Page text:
“It’s strange because, on this record, we worked with so many different producers to try and keep everything sounding fresh,” he reveals. “It’s weird when you walk into a room with someone you’ve never met before, you sit down to write a song, and they say, ‘Okay, well what’s going on in your head? What’s your deepest fear? What’s your darkest thought? What’s your emotional vulnerability? What are you suffering from right now?’”
In one way or another, ‘Nine’ glances at all of these questions.
“It’s always strange for the first hour. It feels like a blind date, but you have to abandon yourself to it. If you try and protect yourself and you’re not honest, then you’re going to come out with a song that’s only mediocre, and that feels hedged, safe and protective. Nobody wants to listen to that music.
“People want to listen to music that’s honest, whether that’s ‘I’m having the time of my life with my friends’, ‘I’m in a really dark place, and I feel like nobody can hear me’, or ‘I want to take over the world’. If you’re just making shit up, then it falls flat. When you’re in the studio, you may as well be honest and try and get a great song out of how you’re feeling, rather than write something terrible.”
‘Heaven’ is a little different, though. Once again built around a beat Travis brought in, the initial song just didn’t connect with him. “To me, the beat feels like it relates to the shooting at the Pulse Nightclub,” he explains.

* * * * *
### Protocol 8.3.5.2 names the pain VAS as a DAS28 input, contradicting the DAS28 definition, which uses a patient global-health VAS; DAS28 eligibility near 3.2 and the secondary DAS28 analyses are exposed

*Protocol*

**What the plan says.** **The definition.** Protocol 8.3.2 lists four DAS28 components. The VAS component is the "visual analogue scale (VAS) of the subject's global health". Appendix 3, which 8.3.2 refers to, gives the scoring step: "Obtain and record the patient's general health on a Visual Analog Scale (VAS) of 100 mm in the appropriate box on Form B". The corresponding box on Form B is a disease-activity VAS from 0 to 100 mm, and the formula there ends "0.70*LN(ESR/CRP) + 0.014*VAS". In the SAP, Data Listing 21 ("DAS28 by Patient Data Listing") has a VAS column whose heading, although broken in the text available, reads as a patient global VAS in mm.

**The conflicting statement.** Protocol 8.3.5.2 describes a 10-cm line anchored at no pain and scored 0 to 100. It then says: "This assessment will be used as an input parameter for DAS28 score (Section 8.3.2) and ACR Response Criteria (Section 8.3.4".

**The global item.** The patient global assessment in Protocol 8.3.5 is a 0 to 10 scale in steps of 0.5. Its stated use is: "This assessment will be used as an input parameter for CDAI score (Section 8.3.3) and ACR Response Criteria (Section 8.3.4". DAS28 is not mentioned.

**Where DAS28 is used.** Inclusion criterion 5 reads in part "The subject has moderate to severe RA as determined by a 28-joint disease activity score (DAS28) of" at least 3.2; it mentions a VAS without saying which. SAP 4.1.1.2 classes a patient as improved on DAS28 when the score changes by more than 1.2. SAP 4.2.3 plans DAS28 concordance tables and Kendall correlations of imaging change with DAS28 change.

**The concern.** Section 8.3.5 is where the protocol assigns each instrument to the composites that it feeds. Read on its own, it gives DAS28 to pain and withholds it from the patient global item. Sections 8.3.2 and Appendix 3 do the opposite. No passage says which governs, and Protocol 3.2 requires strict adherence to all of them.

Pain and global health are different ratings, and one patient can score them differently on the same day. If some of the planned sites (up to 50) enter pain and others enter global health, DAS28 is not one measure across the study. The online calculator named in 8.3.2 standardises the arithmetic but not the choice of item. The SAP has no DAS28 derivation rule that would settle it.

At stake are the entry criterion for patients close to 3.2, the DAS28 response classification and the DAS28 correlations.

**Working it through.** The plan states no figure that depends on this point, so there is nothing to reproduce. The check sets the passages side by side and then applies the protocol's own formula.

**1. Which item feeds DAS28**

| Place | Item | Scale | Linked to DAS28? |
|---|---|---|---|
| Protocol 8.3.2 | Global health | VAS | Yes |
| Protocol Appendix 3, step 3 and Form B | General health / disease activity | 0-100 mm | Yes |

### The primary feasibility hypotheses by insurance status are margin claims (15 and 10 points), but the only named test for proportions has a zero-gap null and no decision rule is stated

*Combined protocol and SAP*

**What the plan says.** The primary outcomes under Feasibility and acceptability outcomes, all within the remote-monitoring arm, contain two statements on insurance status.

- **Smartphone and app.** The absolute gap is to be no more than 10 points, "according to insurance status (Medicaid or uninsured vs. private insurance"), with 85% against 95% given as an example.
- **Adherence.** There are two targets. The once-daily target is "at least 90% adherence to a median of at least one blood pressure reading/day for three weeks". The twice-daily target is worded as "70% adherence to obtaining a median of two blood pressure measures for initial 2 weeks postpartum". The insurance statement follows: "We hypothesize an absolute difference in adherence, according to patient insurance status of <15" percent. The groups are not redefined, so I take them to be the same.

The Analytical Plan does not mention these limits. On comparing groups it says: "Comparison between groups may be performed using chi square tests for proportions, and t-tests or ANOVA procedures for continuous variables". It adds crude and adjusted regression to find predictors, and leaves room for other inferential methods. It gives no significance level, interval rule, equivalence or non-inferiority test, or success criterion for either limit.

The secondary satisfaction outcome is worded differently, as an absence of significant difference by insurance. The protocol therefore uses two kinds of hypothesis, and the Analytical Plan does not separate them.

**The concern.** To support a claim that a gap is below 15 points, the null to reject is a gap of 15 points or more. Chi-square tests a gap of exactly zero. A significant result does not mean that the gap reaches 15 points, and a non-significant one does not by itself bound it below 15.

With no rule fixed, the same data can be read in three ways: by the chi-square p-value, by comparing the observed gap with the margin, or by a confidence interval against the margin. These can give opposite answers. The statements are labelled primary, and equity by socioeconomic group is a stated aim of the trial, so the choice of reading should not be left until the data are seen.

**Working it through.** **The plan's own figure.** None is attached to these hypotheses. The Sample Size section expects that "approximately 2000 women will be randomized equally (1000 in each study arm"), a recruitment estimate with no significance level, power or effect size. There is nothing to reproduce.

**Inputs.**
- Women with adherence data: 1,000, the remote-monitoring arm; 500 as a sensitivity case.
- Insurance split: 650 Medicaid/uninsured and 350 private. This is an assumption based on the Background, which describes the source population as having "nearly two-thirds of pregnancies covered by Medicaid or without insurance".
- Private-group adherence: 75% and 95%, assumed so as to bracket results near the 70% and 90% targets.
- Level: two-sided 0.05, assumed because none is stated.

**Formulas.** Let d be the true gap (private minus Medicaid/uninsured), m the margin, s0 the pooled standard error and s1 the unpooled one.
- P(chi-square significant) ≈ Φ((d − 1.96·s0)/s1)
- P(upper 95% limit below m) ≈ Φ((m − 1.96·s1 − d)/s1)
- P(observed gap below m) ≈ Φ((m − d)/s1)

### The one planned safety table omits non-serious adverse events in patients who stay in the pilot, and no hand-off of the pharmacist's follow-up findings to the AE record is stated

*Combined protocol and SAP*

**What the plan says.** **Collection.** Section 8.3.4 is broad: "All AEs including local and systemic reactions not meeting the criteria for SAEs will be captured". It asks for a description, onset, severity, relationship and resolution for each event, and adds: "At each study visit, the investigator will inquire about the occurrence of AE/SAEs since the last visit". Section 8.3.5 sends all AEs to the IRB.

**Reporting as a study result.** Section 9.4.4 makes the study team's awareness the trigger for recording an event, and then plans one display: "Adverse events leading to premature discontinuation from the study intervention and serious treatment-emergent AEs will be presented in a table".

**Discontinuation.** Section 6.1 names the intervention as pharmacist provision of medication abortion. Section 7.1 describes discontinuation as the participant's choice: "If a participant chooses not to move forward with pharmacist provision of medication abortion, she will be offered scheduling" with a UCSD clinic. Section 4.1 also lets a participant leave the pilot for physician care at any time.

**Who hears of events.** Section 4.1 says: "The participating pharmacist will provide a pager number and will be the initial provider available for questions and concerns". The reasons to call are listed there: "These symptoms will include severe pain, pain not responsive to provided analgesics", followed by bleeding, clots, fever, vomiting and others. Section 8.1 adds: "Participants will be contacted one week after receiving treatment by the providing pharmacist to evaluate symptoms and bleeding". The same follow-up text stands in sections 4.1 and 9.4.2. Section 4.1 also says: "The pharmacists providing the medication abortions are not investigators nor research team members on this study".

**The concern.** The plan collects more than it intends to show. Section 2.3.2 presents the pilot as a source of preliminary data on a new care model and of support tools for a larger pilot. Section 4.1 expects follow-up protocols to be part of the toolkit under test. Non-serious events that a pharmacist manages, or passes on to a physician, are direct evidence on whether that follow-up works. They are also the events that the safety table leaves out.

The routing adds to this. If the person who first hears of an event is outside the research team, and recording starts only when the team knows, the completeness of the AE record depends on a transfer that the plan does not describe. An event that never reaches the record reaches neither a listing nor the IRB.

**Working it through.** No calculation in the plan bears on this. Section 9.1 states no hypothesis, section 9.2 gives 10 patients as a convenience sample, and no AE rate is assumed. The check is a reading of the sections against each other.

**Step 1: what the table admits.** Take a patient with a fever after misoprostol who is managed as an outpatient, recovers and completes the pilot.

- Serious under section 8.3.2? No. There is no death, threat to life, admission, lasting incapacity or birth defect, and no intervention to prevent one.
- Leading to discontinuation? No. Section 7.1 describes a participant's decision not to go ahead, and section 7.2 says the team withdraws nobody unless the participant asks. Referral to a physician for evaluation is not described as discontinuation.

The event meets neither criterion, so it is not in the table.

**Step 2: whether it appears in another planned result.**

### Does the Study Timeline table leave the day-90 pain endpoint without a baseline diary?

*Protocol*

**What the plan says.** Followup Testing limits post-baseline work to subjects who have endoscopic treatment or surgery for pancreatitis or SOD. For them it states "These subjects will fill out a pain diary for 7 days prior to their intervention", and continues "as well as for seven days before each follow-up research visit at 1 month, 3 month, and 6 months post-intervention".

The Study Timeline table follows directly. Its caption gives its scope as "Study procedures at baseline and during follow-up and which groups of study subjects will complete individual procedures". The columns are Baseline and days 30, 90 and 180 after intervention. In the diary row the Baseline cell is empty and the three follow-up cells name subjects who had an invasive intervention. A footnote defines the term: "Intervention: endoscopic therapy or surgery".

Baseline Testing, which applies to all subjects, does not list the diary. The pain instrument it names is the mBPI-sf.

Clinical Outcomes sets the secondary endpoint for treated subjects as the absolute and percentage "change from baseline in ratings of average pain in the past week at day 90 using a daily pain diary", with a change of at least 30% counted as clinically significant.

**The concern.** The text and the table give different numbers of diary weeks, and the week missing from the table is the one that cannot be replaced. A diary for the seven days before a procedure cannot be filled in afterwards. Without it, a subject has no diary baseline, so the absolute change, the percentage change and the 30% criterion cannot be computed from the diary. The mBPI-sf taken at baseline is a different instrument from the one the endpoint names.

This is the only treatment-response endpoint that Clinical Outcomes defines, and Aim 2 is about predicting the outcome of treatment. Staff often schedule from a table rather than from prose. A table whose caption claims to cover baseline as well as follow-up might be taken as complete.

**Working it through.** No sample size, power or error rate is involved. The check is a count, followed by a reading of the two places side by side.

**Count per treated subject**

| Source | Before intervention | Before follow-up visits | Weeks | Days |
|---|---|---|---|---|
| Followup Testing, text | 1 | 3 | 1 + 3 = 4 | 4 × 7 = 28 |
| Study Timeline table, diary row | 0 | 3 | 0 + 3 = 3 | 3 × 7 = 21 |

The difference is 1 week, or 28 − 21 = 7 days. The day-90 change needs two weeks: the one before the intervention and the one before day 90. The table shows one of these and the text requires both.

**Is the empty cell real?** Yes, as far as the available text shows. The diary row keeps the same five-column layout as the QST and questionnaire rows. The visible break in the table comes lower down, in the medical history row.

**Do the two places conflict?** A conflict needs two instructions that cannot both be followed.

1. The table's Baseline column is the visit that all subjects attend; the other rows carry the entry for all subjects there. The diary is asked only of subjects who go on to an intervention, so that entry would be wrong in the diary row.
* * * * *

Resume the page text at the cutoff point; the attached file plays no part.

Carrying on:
The deadliest incident of violence against LGBT people in U.S. history, the Pulse Nightclub shooting saw 49 murdered and 53 injured by an American terrorist, and it took place four miles from where Travis lived.
“We had to write about it because it’s all we could think about,” adds Matt.
Matt has Alkaline Trio. Mark, as he’s proved with Simple Creatures, could happily exist writing, producing and singing outside of blink, and Travis is perhaps the most in-demand drummer around. They don’t need blink, but they do it because they enjoy it. It still feels fresh. And there are new places to go.
On their ‘Enema Of The State’ anniversary tour, Lil Wayne opened for blink-182, and during a hometown show in California, the band were joined onstage by Goody Grace, Jason Aalon Butler, Alex Gaskarth and Josh Dunn at various points in the evening. Unlike most pop-punk groups, blink don’t just live in their scene. They helped define it, then branched out without abandoning those roots.